•      ABO blood grouping is an example

•      Three alleles (IA, IB, i) determine the ABO blood type in humans

•      IA and IB are codominant (both are expressed if present), and i is recessive

Sex-Linked Inheritance

•      Inherited traits determined by genes on the sex chromosomes

•      X chromosomes bear over 2500 genes; Y carries about 15

•      X-linked genes are:

•    Found only on the X chromosome 

•    Typically passed from mothers to sons

•    Never masked or damped in males since there is no Y counterpart

Polygene Inheritance

•      Depends on several different gene pairs at different loci acting in tandem

•      Results in continuous phenotypic variation between two extremes

•      Examples: skin color, eye color, and height

Polygenic Inheritance of Skin Color

•      Alleles for dark skin (ABC) are incompletely dominant over those for light skin (abc)

•      The first generation offspring each have three “units” of darkness (intermediate pigmentation)

•      The second generation offspring have a wide variation in possible pigmentations

Environmental Influence on Gene Expression

•      Phenocopies – environmentally produced phenotypes that mimic mutations

•      Environmental factors can influence genetic expression after birth

•    Poor nutrition can effect brain growth, body development, and height

•    Childhood hormonal deficits can lead to abnormal skeletal growth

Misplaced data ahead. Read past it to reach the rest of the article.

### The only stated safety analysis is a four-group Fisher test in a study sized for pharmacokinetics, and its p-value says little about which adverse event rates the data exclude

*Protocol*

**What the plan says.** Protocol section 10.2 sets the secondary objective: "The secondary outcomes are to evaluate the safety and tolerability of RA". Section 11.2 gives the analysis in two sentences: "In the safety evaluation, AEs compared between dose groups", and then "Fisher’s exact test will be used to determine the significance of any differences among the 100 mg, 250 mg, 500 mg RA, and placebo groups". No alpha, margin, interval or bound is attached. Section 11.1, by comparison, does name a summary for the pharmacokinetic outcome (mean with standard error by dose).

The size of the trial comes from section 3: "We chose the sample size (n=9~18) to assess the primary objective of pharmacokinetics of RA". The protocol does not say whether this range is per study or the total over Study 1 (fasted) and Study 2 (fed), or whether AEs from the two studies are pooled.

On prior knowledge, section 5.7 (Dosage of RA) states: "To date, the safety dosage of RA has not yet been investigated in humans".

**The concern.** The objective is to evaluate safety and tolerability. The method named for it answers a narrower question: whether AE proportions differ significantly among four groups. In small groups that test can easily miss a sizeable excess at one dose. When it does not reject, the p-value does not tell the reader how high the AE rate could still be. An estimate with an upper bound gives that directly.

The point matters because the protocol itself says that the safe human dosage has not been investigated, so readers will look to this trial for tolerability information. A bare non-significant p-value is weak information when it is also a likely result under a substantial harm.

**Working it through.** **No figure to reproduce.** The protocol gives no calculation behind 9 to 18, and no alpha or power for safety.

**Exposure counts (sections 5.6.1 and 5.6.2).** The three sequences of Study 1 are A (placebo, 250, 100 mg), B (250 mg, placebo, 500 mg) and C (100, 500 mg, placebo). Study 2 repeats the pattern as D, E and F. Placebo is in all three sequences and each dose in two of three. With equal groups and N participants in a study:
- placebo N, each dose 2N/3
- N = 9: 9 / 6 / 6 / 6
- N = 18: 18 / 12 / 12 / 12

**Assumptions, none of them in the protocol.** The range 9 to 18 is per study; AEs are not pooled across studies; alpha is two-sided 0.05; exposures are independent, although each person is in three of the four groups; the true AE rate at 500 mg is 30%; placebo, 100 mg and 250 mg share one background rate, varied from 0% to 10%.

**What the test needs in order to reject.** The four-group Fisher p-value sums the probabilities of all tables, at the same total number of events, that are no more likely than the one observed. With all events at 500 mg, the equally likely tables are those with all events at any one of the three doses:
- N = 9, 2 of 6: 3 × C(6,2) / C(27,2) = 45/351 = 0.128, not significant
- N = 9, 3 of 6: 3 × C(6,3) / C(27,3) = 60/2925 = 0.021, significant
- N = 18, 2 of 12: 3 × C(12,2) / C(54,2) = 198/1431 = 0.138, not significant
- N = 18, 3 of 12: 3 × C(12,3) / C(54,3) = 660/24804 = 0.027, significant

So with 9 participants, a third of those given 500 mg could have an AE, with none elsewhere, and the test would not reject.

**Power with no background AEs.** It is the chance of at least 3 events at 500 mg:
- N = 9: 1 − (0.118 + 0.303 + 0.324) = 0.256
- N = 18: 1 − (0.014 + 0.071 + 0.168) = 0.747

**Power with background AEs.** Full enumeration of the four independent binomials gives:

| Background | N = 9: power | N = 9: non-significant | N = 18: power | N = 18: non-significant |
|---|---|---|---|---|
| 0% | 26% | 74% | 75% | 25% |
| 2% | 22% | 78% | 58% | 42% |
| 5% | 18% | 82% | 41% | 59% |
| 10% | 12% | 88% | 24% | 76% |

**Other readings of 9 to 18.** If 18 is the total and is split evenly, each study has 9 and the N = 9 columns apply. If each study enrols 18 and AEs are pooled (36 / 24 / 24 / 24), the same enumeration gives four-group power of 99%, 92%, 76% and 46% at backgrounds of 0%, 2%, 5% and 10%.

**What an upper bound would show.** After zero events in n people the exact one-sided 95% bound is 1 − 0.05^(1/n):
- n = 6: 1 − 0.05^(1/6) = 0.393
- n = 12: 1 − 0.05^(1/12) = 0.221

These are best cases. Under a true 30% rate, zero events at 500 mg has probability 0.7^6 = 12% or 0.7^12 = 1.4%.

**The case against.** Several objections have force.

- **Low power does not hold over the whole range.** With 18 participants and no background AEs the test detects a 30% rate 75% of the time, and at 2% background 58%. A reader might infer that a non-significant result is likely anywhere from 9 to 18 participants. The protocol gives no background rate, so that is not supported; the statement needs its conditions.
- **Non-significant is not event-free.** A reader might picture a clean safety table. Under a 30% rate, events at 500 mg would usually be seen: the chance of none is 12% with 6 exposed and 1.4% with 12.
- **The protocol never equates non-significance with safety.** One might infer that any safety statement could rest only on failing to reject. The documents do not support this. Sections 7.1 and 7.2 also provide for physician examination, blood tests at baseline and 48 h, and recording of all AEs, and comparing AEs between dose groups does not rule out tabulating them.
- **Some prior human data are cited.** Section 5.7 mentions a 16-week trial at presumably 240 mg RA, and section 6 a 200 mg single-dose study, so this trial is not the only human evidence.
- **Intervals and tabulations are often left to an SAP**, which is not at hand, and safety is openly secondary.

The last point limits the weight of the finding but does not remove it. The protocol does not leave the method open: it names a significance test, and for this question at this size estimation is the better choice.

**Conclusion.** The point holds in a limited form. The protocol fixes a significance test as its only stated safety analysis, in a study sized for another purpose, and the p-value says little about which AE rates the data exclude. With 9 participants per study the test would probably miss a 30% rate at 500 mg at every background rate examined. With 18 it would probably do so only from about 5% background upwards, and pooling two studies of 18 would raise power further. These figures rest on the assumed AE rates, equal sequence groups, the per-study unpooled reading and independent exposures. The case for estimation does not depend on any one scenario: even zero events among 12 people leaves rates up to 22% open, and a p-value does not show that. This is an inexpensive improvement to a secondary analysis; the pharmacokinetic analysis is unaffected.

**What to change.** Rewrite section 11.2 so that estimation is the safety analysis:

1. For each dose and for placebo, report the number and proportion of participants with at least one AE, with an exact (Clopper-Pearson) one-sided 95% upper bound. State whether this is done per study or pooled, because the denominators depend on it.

Genomic Imprinting

•      The same allele can have different effects depending upon the source parent

•      Deletions in chromosome 15 result in:

•    Prader-Willi syndrome if inherited from the father

•    Angelman syndrome if inherited from the mother

•      During gametogenesis, certain genes are methylated and tagged as either maternal or paternal

•      Developing embryos “read” these tags and express one version or the other

Extrachromosomal (Mitochondrial) Inheritance

•      Some genes are in the mitochondria

•      All mitochondrial genes are transmitted by the mother

•      Unusual muscle disorders and neurological problems have been linked to these genes

Genetic Screening, Counseling, and Therapy

•      Newborn infants are screened for a number of genetic disorders: congenital hip dysplasia, imperforate anus, and PKU

•      Genetic screening alerts new parents that treatment may be necessary for the well-being of their infant

•      Example: a woman pregnant for the first time at age 35 may want to know if her baby has trisomy-21 (Down syndrome)

Carrier Recognition

•      Identification for the heterozygote state for a given trait

•      Two major avenues are used to identify carriers: pedigrees and blood tests

•      Pedigrees trace a particular genetic trait through several generations; helps to predict the future

•      Blood tests and DNA probes can detect the presence of unexpressed recessive genes

•      Sickling, Tay-Sachs, and cystic fibrosis genes can be identified by such tests

Fetal Testing

•      Is used when there is a known risk of a genetic disorder

•      Amniocentesis – amniotic fluid is withdrawn after the 14th week and sloughed fetal cells are examined for genetic abnormalities

•      Chorionic villi sampling (CVS) – chorionic villi are sampled and karyotyped for genetic abnormalities


Human Gene Therapy

•      Genetic engineering has the potential to replace a defective gene

•      Defective cells can be infected with a genetically engineered virus containing a functional gene

•      The patient’s cells can be directly injected with “corrected” DNA